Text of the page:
City infrastructure has felt the effects of the pandemic in various facets from public transport to social density.
‘More trains, more often’ says the billboards fronting Melbourne’s Metro Tunnel works. The construction authority could well be reflecting on the veracity of that slogan, or maybe not. On the one hand, more trains look to be needed if social distancing continues and platform crowding is to be eliminated. On the other hand, fewer trains will be required if a raw shift occurs in workplaces and/or people shying away from crowded platforms and trains.
In that case, such giant infrastructure projects and the public transport operators will incur financial bailouts because of the loss of revenue and additional operating costs.
Out with the old, in with the new
This is a wild and woolly landscape, the sort of stuff to drive engineers and planners questing for certainty and predictability nuts. With the World Health Organisation advising that the virus could stick around, social distancing looks to have an assured future extending over a 2-3 year time frame or, as some contend, much longer as a vaccine may never be all that encompassing.
There could be other viral cabs off the rank, too, fresh from human-zoonosis interfaces in China and Asia. That will in part depend upon the findings of the independent/W.H.O. inquiry, although earlier indications from China, in particular, are that wet markets will be shut down.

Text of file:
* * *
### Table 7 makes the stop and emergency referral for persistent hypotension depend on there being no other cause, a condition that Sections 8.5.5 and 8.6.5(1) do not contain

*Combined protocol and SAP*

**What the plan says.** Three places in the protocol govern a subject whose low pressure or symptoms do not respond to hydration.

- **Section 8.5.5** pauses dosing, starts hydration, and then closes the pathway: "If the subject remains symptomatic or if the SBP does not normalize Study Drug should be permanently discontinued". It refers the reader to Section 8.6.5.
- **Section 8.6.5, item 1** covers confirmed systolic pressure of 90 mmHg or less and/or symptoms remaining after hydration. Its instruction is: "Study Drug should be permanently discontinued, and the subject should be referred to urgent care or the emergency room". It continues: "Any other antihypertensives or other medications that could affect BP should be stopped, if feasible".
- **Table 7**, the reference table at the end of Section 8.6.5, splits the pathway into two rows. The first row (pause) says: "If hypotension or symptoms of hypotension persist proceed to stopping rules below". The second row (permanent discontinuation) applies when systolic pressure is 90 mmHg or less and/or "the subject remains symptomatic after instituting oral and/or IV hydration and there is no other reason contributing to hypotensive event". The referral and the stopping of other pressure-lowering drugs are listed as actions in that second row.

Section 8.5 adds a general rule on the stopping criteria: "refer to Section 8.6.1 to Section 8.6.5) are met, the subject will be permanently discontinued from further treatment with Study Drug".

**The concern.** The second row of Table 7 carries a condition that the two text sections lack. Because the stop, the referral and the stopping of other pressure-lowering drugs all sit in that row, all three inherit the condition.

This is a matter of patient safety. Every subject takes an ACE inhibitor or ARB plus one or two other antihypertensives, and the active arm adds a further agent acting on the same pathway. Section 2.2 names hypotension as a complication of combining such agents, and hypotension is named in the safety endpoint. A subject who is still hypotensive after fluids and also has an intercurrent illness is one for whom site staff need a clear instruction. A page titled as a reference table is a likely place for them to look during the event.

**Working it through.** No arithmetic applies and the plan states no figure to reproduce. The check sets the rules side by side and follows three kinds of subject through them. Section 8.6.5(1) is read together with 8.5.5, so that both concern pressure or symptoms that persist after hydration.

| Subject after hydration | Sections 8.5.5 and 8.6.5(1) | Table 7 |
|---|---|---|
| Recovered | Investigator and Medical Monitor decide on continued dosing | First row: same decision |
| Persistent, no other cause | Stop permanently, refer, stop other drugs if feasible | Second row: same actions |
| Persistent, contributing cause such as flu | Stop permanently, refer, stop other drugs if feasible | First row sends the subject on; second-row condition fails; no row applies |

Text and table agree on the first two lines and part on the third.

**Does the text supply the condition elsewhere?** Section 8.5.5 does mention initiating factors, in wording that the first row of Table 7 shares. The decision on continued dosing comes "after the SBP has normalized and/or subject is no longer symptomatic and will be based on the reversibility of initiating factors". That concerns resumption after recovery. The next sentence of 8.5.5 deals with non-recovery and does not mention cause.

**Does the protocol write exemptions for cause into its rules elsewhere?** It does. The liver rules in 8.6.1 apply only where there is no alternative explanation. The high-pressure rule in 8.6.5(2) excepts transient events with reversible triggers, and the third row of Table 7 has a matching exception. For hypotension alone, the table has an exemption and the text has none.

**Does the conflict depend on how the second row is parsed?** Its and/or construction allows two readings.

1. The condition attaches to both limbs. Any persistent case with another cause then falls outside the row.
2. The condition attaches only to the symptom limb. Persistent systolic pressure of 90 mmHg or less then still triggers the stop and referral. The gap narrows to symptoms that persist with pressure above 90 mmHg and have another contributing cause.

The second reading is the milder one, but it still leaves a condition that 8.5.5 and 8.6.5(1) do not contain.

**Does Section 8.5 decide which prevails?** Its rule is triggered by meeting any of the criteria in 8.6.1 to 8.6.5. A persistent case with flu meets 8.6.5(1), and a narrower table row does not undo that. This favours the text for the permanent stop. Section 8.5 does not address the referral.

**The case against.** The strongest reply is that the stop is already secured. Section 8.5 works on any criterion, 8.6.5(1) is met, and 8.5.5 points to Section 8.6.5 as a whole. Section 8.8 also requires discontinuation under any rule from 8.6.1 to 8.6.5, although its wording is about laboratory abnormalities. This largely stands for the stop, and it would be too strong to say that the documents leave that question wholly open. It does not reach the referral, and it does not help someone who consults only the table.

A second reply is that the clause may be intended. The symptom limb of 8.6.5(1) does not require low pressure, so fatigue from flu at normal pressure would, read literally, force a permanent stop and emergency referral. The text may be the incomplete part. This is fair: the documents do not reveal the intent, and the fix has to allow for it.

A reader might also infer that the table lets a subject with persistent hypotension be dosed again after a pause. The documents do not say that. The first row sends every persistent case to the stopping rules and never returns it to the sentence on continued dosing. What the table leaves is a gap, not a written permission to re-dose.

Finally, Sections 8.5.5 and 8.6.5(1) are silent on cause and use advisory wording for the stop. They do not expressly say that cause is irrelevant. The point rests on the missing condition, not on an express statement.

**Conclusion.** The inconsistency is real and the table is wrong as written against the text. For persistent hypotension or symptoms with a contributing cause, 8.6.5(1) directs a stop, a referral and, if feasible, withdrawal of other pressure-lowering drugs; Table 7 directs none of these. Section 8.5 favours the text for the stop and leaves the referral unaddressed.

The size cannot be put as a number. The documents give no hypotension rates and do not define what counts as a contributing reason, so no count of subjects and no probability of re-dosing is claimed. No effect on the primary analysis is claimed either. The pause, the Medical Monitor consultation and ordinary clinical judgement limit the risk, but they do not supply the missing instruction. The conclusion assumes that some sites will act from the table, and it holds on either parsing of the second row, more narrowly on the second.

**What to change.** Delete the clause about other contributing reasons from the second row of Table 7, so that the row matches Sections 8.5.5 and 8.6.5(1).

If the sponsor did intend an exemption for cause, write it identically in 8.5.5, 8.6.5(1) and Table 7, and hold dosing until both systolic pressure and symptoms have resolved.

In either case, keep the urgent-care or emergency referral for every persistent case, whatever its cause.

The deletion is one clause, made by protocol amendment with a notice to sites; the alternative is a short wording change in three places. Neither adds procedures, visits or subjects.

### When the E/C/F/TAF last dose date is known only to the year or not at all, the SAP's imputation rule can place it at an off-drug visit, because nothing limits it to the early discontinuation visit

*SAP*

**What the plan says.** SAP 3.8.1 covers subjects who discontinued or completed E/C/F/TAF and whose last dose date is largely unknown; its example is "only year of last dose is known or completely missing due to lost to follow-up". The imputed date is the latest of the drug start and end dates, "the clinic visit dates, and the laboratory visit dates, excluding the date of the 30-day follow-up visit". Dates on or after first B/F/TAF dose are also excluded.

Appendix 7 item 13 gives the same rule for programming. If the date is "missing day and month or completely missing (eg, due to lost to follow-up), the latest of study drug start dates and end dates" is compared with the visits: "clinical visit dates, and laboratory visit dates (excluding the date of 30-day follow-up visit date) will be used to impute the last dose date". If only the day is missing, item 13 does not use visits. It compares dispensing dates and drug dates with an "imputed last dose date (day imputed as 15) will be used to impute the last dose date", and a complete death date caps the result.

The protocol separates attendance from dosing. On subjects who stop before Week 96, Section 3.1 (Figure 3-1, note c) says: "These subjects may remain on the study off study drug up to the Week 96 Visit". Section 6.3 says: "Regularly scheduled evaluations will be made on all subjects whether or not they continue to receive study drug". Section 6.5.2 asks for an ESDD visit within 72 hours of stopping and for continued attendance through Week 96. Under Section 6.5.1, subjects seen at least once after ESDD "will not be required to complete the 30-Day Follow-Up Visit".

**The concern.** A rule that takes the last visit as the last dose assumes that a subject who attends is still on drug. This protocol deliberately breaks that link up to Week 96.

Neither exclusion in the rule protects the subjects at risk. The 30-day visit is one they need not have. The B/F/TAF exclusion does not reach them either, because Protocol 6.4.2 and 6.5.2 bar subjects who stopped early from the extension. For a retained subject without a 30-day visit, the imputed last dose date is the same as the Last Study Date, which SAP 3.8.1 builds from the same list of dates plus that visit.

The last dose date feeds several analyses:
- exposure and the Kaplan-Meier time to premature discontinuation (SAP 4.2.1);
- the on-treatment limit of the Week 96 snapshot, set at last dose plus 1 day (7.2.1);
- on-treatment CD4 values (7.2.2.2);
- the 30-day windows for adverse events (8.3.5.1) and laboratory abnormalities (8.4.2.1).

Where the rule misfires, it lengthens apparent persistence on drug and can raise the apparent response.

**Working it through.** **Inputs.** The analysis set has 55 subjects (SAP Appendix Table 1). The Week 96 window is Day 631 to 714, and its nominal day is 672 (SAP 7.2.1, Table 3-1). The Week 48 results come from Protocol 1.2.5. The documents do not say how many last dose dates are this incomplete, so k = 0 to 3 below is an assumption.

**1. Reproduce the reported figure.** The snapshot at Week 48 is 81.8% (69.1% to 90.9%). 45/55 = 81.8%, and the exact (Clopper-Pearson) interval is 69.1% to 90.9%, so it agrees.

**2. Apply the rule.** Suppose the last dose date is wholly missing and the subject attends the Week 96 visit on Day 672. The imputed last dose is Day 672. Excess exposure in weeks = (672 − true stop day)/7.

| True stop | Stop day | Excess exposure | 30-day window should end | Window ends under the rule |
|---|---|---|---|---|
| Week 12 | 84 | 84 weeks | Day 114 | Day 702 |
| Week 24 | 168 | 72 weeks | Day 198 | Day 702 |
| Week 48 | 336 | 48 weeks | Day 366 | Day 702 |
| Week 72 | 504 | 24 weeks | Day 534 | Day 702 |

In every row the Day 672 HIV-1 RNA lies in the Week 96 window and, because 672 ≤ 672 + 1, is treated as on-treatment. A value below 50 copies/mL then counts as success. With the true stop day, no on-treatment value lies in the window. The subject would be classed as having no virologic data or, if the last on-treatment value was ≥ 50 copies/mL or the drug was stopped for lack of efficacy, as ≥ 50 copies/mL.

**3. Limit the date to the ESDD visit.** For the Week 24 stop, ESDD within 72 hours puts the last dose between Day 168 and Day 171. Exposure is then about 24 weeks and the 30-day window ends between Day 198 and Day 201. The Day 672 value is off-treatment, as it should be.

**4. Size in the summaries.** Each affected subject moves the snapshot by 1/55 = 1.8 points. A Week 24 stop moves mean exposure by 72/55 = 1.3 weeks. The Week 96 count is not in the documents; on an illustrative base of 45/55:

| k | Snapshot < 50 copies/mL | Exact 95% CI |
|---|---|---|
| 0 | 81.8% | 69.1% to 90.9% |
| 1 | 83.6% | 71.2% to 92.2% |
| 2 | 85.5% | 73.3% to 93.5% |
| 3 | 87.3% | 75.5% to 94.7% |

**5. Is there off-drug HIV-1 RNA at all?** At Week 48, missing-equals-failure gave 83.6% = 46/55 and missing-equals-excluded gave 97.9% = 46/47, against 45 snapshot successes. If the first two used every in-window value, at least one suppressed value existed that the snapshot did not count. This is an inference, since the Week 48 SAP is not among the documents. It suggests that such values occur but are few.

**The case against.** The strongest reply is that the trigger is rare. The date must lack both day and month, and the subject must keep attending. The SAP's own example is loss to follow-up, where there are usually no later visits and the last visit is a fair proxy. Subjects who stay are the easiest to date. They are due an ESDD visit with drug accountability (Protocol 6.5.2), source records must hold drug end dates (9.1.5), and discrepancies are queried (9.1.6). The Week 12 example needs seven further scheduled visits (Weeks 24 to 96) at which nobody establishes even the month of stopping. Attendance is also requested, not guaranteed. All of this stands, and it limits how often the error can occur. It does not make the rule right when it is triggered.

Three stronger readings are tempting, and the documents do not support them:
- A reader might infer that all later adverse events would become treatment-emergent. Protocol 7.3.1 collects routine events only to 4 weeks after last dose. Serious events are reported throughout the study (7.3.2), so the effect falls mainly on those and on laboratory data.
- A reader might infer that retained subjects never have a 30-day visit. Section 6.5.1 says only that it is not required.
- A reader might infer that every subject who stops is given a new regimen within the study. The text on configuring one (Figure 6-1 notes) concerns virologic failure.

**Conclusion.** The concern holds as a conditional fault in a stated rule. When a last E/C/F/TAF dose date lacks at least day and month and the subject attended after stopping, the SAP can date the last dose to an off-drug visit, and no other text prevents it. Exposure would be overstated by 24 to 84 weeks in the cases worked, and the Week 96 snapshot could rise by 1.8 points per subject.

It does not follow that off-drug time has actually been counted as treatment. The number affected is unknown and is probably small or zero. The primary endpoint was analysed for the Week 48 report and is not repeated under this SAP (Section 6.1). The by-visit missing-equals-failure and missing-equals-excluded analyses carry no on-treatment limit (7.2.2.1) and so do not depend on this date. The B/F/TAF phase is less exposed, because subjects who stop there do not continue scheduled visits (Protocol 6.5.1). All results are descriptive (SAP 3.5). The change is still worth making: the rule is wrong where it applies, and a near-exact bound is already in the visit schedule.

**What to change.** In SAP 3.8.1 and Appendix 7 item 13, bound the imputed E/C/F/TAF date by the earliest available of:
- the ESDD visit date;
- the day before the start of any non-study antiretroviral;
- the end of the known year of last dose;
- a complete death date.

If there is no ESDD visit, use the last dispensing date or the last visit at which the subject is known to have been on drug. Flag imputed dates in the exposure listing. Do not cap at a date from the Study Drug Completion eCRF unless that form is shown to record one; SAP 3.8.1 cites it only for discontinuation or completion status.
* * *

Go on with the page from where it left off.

As this plays out, stress faults are appearing in local public transport systems where, for example, the New South Wales Division of the Rail, Tram and Bus Union has been demanding that its frontline workers be supplied with masks.
The union would be treading in the footsteps of Deutsche Bahn, which has launched a hygiene and cleaning program including the acquisition of 19 million facial masks and implemented a directive for ‘all DB employees who have contact with customers... to wear a face covering’.
Their importance is underscored by a finding that 40 per cent of infections arise from asymptomatic carriers.
On the other side of the coin, the NSW Transport Minister is advising people not to travel during the peak. Transport apps in NSW now tell you whether or not there is seat capacity on public transport at peak times as the state moves to keep public transport open but maintaining social distancing.
Clearing people from stations: Long queues
In a simulation undertaken by The Guardian on ridership from Clapham North’s tube station in London:
‘...only four people instead of 42 will be able to get on each train. Meaning a total of 96 an hour can leave the station.